Despite its artificiality and the nagging sense that the two romantic couplings lack believability, White Christmas glides along on Crosby and Kaye's cheery camaraderie. Although it's easy to picture Crosby as a smug, disinterested performer, he's actually charming and brings a lot of feeling to the two renditions of "White Christmas" as the script demanded. He also seems enlivened by the relatively subdued, delightful Kaye, while Clooney's intelligent acting makes them a good match despite the age gap. This is also a pretty generous movie when it comes to giving each of the performers their own snazzy, impressively staged musical number. In addition to Bing's solemn "White Christmas" and the sophisticated "Sisters" (performed by the women, then by the guys in drag), Clooney gets her own torch number "Love, You Didn't Do Right By Me," Vera-Ellen dances around maniacally in "Mandy," while Kaye amusingly sends up Martha Graham in "Choreography." While most fans of this movie fondly recall the gaudy finale - with barn doors opening onto a gloriously fake, snowy landscape - there's a lot of other elements to White Christmas that make it a holiday staple. Even if the thought of egg nog and yule logs makes you want to puke, give this flick a try.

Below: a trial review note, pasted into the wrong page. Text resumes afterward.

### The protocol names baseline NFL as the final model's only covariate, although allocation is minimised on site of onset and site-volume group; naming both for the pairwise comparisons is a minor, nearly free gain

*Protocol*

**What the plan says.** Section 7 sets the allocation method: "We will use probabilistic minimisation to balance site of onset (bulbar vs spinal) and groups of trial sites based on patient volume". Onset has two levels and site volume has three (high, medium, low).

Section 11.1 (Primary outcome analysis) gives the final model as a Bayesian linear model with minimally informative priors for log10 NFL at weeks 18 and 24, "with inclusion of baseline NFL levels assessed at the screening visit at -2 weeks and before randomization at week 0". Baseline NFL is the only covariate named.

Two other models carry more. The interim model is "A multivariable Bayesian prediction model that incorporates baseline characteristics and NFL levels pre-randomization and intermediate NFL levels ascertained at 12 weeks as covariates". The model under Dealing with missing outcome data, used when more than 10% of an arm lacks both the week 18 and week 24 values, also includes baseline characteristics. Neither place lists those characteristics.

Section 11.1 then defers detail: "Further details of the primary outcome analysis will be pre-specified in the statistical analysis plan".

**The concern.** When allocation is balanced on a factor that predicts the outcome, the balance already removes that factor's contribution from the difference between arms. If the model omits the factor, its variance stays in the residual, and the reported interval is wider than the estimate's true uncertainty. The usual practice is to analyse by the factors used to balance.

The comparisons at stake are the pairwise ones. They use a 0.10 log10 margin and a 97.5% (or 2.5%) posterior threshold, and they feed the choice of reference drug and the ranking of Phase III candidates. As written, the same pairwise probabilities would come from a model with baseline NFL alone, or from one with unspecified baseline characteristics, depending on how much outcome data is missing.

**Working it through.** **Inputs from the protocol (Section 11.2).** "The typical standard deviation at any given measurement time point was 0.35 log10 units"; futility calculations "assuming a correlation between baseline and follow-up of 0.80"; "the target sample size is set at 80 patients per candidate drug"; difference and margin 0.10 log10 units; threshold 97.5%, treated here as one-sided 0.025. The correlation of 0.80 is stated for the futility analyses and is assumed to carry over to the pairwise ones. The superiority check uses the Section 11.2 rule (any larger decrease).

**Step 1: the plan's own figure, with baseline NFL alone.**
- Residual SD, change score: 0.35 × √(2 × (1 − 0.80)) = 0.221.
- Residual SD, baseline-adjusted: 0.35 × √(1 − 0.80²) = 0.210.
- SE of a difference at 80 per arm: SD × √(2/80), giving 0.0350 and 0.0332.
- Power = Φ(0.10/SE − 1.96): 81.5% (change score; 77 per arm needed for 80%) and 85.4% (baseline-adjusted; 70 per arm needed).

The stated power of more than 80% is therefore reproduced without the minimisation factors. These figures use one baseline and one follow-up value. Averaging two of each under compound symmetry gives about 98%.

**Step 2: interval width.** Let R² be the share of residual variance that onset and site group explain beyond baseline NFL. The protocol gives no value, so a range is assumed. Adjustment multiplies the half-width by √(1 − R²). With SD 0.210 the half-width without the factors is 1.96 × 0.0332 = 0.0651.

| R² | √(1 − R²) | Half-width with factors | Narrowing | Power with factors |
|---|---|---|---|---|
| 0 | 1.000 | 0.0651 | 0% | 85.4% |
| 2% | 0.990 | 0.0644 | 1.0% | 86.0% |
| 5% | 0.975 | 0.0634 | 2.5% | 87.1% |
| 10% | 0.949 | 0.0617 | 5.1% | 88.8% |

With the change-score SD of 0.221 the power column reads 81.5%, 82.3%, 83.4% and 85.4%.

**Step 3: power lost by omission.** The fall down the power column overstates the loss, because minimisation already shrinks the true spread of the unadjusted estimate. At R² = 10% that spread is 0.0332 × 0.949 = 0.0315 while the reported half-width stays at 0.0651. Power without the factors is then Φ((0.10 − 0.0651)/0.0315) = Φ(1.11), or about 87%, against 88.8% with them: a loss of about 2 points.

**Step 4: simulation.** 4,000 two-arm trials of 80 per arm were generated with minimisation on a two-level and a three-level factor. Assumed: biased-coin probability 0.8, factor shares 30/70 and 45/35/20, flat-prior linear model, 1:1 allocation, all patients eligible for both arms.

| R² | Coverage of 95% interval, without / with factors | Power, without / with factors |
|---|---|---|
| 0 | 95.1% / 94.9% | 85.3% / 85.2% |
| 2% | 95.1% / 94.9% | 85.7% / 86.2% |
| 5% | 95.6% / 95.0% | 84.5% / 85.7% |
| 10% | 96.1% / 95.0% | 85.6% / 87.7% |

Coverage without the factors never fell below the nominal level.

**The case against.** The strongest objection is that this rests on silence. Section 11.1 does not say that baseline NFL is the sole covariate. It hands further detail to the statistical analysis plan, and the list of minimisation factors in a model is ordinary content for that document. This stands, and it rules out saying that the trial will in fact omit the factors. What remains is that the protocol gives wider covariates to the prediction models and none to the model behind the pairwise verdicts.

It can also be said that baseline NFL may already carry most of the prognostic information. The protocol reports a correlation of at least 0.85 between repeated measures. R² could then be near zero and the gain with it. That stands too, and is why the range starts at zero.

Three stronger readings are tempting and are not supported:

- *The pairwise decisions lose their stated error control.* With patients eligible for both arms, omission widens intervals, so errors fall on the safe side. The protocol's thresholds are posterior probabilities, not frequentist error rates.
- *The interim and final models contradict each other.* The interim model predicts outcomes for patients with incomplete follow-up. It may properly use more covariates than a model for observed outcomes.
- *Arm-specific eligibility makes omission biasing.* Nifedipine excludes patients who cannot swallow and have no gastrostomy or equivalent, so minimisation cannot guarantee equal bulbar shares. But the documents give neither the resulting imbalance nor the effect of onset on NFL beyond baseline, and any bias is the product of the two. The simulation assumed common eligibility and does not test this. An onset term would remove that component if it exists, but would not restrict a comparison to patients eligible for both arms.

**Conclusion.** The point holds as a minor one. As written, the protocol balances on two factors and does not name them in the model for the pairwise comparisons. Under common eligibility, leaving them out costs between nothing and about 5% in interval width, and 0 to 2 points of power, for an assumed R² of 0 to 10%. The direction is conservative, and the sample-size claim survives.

The Blu Ray:
White Christmas has already been released on Blu Ray in 2012; Paramount's Diamond Anniversary Edition expands on the earlier edition with several additional special features and a 12-song music CD housed in a separate paper sleeve. The package includes the film and extras on one Blu Ray and two DVDs. A note on the back also mentions that Paramount has donated $100,000 to Danny Kaye's favorite charity, UNICEF, on the occasion of the movie's 60th anniversary.